Blog Archives

House of Lords – Indestructible [Review]

HOUSE OF LORDS inde COVER

House of Lords – Indestructible
2015, Frontiers Records

Buy the album

1. Go to Hell
2. Indestructible
3. Pillar of Salt
4. 100mph
5. Call My Bluff
6. We Will Always Be One
7. Die To Tell
8. Another Dawn
9. Eye of the Storm
10. Ain’t Suicidal
11. Stand and Deliver

Band:
James Christian – Vocals
Jimi Bell – Guitars
Chris McCarvill – Bass
BJ Zampa – Drums

House of Lords are on a roll. Just last year they released the excellent Precious Metal and now the band is back with Indestructible. Last year’s release saw my faith being renewed in the band after what I felt was a disappointing release (Big Money) and their latest and tenth release only solidifies my confidence in the band. I have to wonder if parts of Indestructible were at least written, if not recorded, at the same time as the Precious Metal sessions.

Just as Precious Metal delivered a few new classics to the House of Lords catalog, so does Indestructible. “Another Dawn” and “Eye of Storm” are killer tracks. Both songs embody what House of Lords are all about — amazing production, incredible melodies, some heaviness and big choruses. Meanwhile, the band is delivering some of their hardest material in years with tracks like “Go to Hell”, “Ain’t Suicidal” and “Stand and Deliver” while still delivering on great ballads (“We Will Always Be One”).

What else is there to say? If you like House of Lords, you’ll like (and probably love) Indestructible. It’s amazing that one band has been able to stay so consistent in quality throughout their career.

Highlights: “Die to Tell”, “Indestructible”, “We Will Always Be One”, “Another Dawn”, “Eye of the Storm”, “Ain’t Suicidal”, “Stand and Deliver”

Winger – Better Days Comin’ [Review]

winger_-_better_day's_comin'Winger – Better Days Comin’
2014, Frontiers Records
Buy the album at Amazon.com

1. “Midnight Driver of a Love Machine”
2. “Queen Babylon”
3. “Rat Race”
4. “Better Days Comin'”
5. “Tin Soldier”
6. “Ever Wonder”
7. “So Long China”
8. “Storm in Me”
9. “Be Who You Are Now”
10. “Out of This World”

Band:
Kip Winger – Lead Vocals, Bass, Acoustic Guitar, Keyboards
Reb Beach – Guitar, Backing Vocals
John Roth – Guitar, Backing Vocals
Rod Morgenstein – Drums

Additional Musicians:
Cenk Eroglu – Keyboards
Marco Giovino – Percussion
Paula Winger – Vocals

Producer: Kip Winger, Jason Green & Dan Hubp

Better Days Comin’ sounds right at home next to the band’s previous two releases: IV and Karma. I personally always felt IV was a bit too boring, progressive and serious, but Better Days Comin’ seems to capture the “mature” vibe of that album a bit better either musically or lyrically with tracks like “Storm in Me”, “Tin Soldier”, “Be Who You Are Now” and “Rat Race” (which is probably the album’s best rocker). Similar to Karma though, the band is interjects some good old-fashioned fun with sex-charged tracks like “Midnight Driver of a Love Machine” and “Queen Babylon”.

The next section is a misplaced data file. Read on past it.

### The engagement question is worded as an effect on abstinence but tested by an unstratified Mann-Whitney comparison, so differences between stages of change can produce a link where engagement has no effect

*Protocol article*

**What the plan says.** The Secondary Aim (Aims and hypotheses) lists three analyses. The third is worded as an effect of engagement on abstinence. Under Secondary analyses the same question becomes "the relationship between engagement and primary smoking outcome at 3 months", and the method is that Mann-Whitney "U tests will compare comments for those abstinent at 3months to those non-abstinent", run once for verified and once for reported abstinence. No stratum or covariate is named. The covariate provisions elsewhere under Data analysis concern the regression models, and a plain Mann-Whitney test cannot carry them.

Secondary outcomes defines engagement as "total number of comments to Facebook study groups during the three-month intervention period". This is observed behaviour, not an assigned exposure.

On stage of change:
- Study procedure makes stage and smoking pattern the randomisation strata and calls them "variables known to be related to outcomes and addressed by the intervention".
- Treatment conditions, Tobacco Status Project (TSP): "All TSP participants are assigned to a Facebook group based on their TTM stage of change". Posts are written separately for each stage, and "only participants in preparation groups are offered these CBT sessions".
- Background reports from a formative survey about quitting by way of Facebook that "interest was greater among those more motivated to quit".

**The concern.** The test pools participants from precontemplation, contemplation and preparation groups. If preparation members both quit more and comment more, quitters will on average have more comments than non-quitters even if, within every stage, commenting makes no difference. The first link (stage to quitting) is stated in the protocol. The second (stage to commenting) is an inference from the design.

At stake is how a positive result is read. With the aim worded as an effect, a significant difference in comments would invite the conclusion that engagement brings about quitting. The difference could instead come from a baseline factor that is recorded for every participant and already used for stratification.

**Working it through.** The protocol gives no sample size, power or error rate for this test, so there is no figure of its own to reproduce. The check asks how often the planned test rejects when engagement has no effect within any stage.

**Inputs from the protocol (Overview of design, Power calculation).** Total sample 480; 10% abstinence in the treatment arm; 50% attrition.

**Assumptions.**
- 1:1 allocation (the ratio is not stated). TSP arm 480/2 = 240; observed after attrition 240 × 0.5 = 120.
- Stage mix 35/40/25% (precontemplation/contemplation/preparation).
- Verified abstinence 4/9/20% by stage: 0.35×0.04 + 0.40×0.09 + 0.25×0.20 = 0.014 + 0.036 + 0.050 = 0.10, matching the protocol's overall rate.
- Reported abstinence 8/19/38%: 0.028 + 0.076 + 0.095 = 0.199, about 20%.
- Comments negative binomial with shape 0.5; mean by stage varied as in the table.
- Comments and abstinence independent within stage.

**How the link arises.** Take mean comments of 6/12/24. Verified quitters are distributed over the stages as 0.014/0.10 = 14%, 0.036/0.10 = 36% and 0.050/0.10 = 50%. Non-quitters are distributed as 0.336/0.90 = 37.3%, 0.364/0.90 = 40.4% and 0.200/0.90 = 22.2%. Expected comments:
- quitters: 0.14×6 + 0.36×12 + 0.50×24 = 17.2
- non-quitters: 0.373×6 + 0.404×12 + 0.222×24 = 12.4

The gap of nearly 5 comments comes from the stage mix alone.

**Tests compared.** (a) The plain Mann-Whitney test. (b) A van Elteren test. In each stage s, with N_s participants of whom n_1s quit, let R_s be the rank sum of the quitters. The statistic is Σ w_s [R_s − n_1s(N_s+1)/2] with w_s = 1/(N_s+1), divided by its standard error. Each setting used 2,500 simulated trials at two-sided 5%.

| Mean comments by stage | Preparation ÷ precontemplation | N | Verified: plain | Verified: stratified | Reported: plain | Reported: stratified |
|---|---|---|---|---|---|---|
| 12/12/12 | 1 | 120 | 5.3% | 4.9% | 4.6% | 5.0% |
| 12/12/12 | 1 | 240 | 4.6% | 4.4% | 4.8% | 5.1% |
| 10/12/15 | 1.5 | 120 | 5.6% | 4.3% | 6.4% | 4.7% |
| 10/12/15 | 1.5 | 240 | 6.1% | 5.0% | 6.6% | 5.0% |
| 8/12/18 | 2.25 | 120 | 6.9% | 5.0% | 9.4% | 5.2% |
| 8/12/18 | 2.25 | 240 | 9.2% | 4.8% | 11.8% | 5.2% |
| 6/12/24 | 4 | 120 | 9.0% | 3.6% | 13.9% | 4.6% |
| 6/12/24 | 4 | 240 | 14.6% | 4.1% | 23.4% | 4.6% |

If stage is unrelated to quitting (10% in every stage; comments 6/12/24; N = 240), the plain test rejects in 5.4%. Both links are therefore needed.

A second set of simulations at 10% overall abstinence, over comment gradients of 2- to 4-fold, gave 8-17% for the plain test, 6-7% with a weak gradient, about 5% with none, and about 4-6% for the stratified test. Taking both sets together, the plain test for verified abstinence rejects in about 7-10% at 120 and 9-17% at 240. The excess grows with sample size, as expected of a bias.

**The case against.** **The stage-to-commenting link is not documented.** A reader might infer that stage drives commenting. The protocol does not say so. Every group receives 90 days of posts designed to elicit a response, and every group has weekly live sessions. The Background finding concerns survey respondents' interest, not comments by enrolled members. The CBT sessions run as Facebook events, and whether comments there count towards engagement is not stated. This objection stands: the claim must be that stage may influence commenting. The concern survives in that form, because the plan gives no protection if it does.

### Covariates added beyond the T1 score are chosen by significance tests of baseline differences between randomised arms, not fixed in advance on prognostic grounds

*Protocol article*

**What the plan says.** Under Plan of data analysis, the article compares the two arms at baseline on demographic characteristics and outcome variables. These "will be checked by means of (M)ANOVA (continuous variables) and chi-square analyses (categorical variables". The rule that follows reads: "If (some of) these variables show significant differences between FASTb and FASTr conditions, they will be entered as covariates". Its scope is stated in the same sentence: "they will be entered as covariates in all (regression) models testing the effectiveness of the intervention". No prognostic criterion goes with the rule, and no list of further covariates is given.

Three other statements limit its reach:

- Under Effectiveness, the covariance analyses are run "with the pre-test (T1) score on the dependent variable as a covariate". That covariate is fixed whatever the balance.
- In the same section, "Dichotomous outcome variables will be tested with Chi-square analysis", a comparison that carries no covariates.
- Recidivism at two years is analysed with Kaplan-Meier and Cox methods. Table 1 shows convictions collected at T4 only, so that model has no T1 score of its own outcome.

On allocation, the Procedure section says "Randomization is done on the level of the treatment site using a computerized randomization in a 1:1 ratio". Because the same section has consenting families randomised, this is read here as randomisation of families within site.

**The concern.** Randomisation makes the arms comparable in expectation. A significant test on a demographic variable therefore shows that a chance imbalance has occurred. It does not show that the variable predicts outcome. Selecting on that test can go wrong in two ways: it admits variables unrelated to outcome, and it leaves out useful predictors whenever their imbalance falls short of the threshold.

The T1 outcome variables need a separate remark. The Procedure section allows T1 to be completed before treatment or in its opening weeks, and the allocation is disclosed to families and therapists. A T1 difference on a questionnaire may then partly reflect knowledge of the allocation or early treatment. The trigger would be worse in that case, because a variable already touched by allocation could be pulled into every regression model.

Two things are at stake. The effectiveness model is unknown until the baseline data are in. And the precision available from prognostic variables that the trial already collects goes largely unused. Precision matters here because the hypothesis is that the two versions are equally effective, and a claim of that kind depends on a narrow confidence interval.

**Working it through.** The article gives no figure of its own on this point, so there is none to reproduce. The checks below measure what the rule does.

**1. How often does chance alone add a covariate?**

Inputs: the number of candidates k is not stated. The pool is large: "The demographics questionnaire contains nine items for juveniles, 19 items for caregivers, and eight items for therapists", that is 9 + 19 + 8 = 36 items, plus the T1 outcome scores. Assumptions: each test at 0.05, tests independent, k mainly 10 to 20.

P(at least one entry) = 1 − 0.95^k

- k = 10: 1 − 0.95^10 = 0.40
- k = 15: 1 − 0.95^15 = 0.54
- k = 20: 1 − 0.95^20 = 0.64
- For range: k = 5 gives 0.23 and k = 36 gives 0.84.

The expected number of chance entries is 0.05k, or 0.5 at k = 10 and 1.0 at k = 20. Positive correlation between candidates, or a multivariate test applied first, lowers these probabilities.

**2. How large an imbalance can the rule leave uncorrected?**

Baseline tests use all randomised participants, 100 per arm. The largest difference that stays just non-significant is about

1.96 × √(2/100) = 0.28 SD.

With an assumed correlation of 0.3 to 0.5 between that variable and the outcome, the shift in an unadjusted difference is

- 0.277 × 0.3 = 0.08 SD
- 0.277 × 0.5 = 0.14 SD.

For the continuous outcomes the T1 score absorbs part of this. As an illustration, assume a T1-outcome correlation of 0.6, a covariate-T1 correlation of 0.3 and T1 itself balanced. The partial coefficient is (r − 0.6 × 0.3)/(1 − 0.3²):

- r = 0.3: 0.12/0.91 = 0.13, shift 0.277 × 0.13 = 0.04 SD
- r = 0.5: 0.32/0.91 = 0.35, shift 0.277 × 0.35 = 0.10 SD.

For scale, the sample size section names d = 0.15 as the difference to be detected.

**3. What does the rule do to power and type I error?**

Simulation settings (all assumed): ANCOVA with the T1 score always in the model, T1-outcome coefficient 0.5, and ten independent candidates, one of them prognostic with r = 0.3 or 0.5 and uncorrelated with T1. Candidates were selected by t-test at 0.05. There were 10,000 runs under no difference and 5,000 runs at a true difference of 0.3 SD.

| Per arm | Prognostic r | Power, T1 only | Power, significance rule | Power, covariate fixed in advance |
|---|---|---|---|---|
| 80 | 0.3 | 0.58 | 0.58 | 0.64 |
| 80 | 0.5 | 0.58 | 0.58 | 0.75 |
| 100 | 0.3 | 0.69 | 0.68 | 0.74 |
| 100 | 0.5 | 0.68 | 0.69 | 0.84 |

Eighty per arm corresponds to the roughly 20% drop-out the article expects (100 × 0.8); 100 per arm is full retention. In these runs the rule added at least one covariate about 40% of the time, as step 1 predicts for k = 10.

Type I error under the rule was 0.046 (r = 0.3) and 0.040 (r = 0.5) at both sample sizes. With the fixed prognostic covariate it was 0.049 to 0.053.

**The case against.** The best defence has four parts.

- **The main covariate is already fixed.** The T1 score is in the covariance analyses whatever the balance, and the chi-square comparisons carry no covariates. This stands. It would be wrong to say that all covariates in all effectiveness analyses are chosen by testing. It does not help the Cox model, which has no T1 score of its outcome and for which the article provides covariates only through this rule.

“So Long China” is probably my favorite track and it’s one that has many Winger fans calling for a Kip Winger AOR album. “Out of This World” is another exceptional track and “Ever Wonder” is a classic deep-track Winger ballad. “Better Days Comin'” is pretty interesting. It starts out kinda trippy and Kip reminds me of Chris Cornell, then it breaks down into a funky rocker with the chorus. “Tin Soldier” reminds me a bit of something that Dream Theater might do (with about 8 minutes shaved off).

One particular thing I’ve noticed about this album are the lyrics. I will have to go back and check out the lyrics on their earlier releases again, but some of the words on Better Days Comin’ have really struck a chord with me. “Ever Wonder”, “So Long China”, “Out of this World” especially hit home with me.

This is one of those times where I like realy the album, but I don’t really have a whole lot to say about it so if you’re a Winger fan, go out and buy it or do whatever you have to do to listen to it. You won’t be disappointed.

Highlights: “Midnight Driver of a Love Machine”, “Queen Babylon”, “Rat Race”, “Tin Soldier”, “Ever Wonder”, “So Long China”, “Be Who You Are Now”, “Out of This World”

House of Lords – Precious Metal [Review]

House of Lords - Precious Metal

House of Lords – Precious Metal
2014, Frontiers Records
Buy the album at Amazon.com

1. Battle
2. I’m Breakin’ Free
3. Epic
4. Live Every Day (Like It’s the Last)
5. Permission to Die
6. Precious Metal
7. Swimmin’ with the Sharks
8. Raw
9. Enemy Mine
10. Action
11. Turn Back the Tide
12. You Might Just Save My Life

Band:
James Christian – Lead Vocals
Jimi Bell – Guitars
Chris McCarvill – Bass
BJ Zampa – Drums

Producer: James Christian

Though I gave it high praise at the time, Big Money was ultimately a forgettable album by House of Lords and was a step down from Cartesian Dreams. Luckily, that’s not the case with Precious Metal. I’m not sure what happened but songwriting is inspired. From the cover art to the title of the album itself, I think the band is back on track and more in line with their catalog than Big Money was.